A Quartic Equation


Solve $(x+1)^{4}+(x+5)^{4}=82.$

The way you've been taught

Being handed down an equation with integer coefficients of degree greater than 1, there is always a hope that the equation has integer solutions. If it does, they can be found via Viète's formulas, assisted by some guessing, division of polynomials, and good luck.

A quartic - fourth degree polynomial - with roots $\alpha,\beta,\gamma,\delta$ equals $a(x-\alpha)(x-\beta)(x-\gamma)(x-\delta),$ for some $a\ne 0.\;$ It follows that its free (of $x)$ coefficient equals $a\alpha\beta\gamma\delta,$ so that if it's an integer then the roots may be found among its divisors.

By direct verification,

$P(x)=(x+1)^{4}+(x+5)^{4}-82 = 2x^{4}+24x^{3}+156x^{2}+504x+544=0.$

$544=2^{5}\cdot 17.\;$ Since all coefficients of the equation are positive, it can't have positive roots.

Start checking:

$\begin{align} P(-1)&=0^{4}+4^{4}=256\ne 82,\\ P(-2)&=(-1)^{4}+3^{4}=1+81=82\\ P(-4)&=(-3)^{4}+1^{4}=81+1=82\\ P(-8)&=(-7)^{4}+(-3)^{4}\gt 82. \end{align}$

It is clear that, for other possible integer values of $x,$ $-16,-32,$ and the multiples of $17$ the polynomial exceeds $82.\;$ So there are two integer solutions $x=-2$ and $x=-4.\;$ A quadratic polynomial with these roots equals $Q(x)=x^{2}+6x+8,$ implying $P(X)=Q(x)R(x),$ where $R(x)$ is another quadratic polynomial, which can be found by the "long division algorithm" to be $Q(x)=2x^{2}+12x+68=2(x^{2}+6x+34).\;$ We may now safely apply the quadratic formula to solving $x^{2}+6x+34=0:$

$x_{1,2}=-3\pm\sqrt{9-34}=-3\pm 5i.$

where $i^{2}=-1.\;$ The equation thus has four roots: $-2,-4,-3\pm 5i.$

Clever substitution 1

Set $a=x+1$ and $b=x+5.\;$ So defined $a$ and $b$ satisfy a system of equations:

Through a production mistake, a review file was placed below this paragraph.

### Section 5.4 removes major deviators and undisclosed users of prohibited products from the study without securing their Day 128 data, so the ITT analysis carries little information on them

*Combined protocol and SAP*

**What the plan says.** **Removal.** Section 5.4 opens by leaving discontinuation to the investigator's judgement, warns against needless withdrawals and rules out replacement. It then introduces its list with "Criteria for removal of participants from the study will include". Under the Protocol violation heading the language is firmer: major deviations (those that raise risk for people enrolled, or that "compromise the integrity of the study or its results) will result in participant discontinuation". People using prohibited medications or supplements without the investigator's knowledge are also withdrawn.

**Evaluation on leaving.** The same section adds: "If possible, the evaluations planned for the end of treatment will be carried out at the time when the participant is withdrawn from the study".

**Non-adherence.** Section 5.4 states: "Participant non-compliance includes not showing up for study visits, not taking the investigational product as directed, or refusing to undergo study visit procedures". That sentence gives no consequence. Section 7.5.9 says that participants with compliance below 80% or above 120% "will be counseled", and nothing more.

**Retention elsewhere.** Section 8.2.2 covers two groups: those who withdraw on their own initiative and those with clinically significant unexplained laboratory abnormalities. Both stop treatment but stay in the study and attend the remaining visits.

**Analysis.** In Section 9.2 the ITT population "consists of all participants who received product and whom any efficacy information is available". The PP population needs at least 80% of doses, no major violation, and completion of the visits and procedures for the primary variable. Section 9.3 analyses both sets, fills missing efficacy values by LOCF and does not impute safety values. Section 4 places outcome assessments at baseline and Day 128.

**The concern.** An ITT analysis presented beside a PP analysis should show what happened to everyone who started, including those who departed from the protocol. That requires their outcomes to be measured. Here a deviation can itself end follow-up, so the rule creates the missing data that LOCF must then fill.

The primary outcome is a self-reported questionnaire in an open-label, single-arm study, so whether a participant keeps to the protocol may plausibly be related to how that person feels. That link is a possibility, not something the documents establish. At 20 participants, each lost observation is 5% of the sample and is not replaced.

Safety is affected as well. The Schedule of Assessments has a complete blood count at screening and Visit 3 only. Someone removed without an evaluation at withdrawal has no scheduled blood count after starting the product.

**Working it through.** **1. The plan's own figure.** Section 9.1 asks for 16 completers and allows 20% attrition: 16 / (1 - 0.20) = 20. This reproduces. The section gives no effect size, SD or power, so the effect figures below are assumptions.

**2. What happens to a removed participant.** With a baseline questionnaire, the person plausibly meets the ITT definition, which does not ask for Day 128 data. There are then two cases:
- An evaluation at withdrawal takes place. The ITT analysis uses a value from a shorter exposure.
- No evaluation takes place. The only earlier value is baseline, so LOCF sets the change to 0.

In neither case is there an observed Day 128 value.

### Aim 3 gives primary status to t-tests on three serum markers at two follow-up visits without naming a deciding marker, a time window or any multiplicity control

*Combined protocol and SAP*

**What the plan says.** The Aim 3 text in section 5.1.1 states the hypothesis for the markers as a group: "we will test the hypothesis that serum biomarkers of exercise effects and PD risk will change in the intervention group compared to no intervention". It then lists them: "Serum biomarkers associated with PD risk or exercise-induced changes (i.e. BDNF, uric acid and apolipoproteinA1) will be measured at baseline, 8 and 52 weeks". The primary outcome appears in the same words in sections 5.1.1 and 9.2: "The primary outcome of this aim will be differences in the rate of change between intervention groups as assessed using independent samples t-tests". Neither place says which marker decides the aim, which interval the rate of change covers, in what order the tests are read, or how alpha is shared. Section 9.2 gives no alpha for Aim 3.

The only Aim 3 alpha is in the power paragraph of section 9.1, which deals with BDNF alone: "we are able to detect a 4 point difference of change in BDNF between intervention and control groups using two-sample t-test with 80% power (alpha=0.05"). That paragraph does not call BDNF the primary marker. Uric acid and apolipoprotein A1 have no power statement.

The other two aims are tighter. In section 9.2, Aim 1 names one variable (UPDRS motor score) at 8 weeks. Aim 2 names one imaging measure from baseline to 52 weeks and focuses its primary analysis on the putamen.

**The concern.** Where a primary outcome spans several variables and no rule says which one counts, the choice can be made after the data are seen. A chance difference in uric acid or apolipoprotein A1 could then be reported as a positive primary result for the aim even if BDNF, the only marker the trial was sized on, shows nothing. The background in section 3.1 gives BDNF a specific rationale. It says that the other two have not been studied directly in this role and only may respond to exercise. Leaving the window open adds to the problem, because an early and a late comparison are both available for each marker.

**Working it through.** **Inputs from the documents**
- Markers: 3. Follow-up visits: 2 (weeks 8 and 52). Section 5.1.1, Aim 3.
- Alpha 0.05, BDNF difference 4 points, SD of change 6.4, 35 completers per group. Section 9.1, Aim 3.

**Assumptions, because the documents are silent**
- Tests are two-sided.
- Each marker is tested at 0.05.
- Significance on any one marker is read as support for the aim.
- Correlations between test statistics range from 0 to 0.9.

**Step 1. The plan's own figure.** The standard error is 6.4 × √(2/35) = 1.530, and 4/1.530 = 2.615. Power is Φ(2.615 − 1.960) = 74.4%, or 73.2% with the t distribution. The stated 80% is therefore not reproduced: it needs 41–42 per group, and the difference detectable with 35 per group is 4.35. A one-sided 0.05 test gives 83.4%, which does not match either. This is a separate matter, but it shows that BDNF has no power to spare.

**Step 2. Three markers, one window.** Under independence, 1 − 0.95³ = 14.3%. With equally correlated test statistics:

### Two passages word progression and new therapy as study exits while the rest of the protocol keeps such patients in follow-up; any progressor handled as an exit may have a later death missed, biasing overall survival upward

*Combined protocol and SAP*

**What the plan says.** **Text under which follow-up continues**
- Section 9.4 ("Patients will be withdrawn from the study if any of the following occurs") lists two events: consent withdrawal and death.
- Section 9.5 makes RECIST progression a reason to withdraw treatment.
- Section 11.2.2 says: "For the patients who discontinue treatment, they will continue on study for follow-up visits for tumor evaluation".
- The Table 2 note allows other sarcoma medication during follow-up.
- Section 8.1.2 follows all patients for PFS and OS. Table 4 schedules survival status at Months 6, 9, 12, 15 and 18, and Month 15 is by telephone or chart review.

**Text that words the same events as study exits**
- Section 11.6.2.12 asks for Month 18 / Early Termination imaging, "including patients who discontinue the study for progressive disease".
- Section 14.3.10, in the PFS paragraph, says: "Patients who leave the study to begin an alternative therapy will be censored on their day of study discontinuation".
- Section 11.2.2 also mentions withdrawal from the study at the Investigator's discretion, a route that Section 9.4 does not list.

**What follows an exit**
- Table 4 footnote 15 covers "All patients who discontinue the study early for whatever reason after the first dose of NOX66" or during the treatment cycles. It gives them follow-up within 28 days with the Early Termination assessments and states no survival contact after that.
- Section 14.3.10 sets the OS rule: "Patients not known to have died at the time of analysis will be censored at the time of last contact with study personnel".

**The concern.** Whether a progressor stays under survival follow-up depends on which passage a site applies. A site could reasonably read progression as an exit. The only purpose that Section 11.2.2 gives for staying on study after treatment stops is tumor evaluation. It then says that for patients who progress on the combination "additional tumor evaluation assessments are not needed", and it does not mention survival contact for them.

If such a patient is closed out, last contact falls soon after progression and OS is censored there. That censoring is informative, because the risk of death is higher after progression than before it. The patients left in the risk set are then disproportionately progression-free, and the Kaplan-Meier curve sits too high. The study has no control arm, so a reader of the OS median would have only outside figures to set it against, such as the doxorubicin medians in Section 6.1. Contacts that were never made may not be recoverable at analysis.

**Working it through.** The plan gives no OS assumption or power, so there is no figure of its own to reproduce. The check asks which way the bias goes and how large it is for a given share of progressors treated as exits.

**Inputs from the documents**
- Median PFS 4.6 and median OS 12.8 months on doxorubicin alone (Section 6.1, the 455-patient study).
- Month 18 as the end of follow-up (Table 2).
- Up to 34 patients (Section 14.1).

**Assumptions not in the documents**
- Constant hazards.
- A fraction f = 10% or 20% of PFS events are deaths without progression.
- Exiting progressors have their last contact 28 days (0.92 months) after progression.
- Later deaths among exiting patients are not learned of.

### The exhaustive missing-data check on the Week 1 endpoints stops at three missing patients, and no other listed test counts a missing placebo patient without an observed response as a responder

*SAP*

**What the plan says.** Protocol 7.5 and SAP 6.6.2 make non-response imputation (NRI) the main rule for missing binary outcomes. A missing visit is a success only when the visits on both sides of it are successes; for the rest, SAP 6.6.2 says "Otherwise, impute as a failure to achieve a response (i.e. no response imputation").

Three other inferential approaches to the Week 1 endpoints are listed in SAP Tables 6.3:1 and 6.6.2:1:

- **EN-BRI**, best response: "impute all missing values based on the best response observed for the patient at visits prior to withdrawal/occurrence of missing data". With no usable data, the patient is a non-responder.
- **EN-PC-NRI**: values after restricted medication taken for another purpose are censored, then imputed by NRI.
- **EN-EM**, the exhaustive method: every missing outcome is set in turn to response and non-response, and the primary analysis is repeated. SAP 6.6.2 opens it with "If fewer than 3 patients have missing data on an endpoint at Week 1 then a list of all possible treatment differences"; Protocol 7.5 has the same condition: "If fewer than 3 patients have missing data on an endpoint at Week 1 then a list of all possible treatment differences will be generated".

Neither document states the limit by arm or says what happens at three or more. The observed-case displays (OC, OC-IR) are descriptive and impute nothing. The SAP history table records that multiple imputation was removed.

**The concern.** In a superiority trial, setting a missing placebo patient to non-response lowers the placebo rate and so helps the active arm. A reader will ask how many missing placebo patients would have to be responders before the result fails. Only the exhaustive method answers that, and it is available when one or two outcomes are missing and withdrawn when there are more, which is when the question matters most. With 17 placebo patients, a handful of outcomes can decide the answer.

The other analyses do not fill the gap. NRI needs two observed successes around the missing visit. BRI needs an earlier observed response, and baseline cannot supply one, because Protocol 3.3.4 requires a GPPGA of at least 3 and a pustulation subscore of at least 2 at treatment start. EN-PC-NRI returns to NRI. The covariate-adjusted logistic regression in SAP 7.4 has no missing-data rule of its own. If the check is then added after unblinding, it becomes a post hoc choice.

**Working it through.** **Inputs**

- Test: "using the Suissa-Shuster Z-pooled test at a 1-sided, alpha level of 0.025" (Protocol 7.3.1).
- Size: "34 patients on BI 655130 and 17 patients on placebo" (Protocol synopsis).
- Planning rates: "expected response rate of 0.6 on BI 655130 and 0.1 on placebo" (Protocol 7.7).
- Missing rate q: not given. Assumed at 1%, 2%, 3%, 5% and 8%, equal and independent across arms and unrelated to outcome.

$ a^{4}+b^{4}=82\\ b - a = 4. $

From the second equation, $a^{2}+b^{2}=(a-b)^{2}+2ab=2(8 + ab).\;$ In the same vein,

$\begin{align} a^{4}+b^{4} &= (a^{2}+b^{2})^{2}-2(ab)^{2}\\ &=4(8+ab)^{2}-2(ab)^{2}\\ &=256+64ab+2(ab)^{2}, \end{align}$

which leads to the equation $(ab)^{2}+32(ab)+87=0.\;$ With the quadratic formula, $(ab)_{1,2}=-16\pm\sqrt{256-87}=-16\pm 13;$ so that there are two possible values for the product $ab=(x+1)(x+5):$ $-3$ and $-29.\;$ The quadratic equation $(x+1)(x+5)=-3$ has two roots $-2$ and $-4.\;$ The second equation $(x+1)(x+5)=-29$ gives the complex pair $-3\pm 5i.$

Clever substitution 2

Let $y=x+3.\;$ Then $x+1=y-2$ and $x+5=y+2.\;$ In terms of $y$ the equation becomes $(y-2)^{4}+(y+2)^{4}=82.\;$ From the binomial theorem, the odd powers of $y$ cancel out, leaving $y^{4}+24y^{2}-25=0.\;$ This is an example of biquadratic. Setting, say, $z = y^2$ reduces it to a quadratic equation in $z,$ which has two solutions $1$ and $-25.\;$ $y^{2}=1$ gives $y_{1,2}=\pm 1,$ so that $x+2=\pm 1.\;$ $y^{2}=25$ leads to two complex values, as above.


The problem has been posted at the Short Mathematical Idea facebook group. The first clever solution is by Kunihiko Chikaya, the second by Regragui El Khammal.

|Up| |Contact| |Front page| |Contents| |Algebra| |Store|

Copyright © 1996-2017 Alexander Bogomolny


Search by google: